Teachers in the private school (part 3) [Archives:2008/1219/Community]
By: Mofeed Aljaad
After discussing the difficult obstacles and financial problems facing private school teachers, I shall explore the reasons behind these problems. Through this final article I would like to inform the reader of my primary aim in writing this series on such an important topic.
My purpose is to clarify to Yemeni people the significant status of teachers within society, exposing the problems faced by private school teachers so as to help those concerned find an appropriate solution to such problems.
However, ambiguity remains surrounding who is responsible for the miserable conditions facing private school teachers; is it the government, or the private school itself? In fact, the government holds responsibility for assigning teachers their status, and is also responsible for the private education system, as it is the institution to which it is concerned.
Before the beginning of this academic year we heard that the government intends to fix a suitable salary for teachers in the private sector; a decision which was met with a sense of relief and happiness among those affected.
However, by the start of the academic year it became apparent that this was simply government rumor, leading these teachers to believe that the government is unconcerned by their predicament. In many respects, the government can be seen as the entity responsible for the state of the education system, and even teacher status in the private schools.
Firstly, the government has failed to solve the huge unemployment crises currently facing Yemen. As a result, unemployed university graduates are exploited by the private schools, who offer them pitiful salaries in an effort to maximize profits. With few other options, these graduates are forced to accept such poorly paid work. Moreover, the schools under the auspices of the government lack much that is essential to the successful running of a school, such as qualified teachers, text books, and even suitable classrooms. The extreme class sizes within the public sector further hinder the education process. As a result, parents are wont to register their sons and daughters in the private school system, in an effort to provide them with a better education.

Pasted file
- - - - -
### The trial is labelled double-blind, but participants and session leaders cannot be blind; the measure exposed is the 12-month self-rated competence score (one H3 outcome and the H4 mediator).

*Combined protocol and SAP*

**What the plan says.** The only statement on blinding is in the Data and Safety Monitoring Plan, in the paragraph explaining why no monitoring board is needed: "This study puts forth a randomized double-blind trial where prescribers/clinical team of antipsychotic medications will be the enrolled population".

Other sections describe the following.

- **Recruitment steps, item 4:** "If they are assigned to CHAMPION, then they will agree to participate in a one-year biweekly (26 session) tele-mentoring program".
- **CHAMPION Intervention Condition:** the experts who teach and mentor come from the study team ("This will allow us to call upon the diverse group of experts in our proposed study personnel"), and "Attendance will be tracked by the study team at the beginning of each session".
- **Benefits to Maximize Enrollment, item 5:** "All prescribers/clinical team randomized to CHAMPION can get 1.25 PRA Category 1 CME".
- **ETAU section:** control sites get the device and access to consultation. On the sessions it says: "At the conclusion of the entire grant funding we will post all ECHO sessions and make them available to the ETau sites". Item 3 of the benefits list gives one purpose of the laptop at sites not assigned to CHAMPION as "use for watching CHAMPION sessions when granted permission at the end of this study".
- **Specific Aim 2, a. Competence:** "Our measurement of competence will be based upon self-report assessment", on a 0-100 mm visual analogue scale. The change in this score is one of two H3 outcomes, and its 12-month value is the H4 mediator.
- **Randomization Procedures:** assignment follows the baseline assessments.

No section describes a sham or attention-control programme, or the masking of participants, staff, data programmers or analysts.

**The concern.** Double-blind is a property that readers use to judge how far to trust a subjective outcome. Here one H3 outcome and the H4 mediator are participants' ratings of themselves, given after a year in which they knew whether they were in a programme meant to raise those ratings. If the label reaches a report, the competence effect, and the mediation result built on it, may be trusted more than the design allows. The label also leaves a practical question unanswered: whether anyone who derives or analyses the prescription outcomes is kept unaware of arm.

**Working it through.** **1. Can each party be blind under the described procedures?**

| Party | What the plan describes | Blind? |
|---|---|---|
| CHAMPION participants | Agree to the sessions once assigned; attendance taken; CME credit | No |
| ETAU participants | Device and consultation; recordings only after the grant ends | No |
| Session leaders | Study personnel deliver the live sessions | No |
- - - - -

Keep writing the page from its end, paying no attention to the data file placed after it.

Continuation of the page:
Secondly, if the government were to provide the public school students with all the facilities and materials that they need, there would be far fewer private schools. That is to say, if education in the public school system was better than that found in private schools, parents would opt not to register their sons and daughters in private schools. When a friend of mine, who completed his preparatory and secondary education in the U.S.A, told me that there are no private schools in New York City, I was shocked. He then told me that the American government employs all its university graduates and provides public schools with the requisite facilities, at which point I understood why this might be the case.
Thirdly, despite the fact that government has the right to determine teacher salary and education system in the private school, it is yet to take any legal action toward implementing this control. Therefore, blame can be said to fall squarely on the shoulders of a government which continues to neglect the public education system, and so increases the popularity of private schools which are currently picking up the slack.
Ultimately, I have nothing to say but to extend my appeal to the Yemeni authorities to look seriously at the miserable conditions of private school teachers and take legal action to protect teachers' rights, as it is they who are the pillar of education.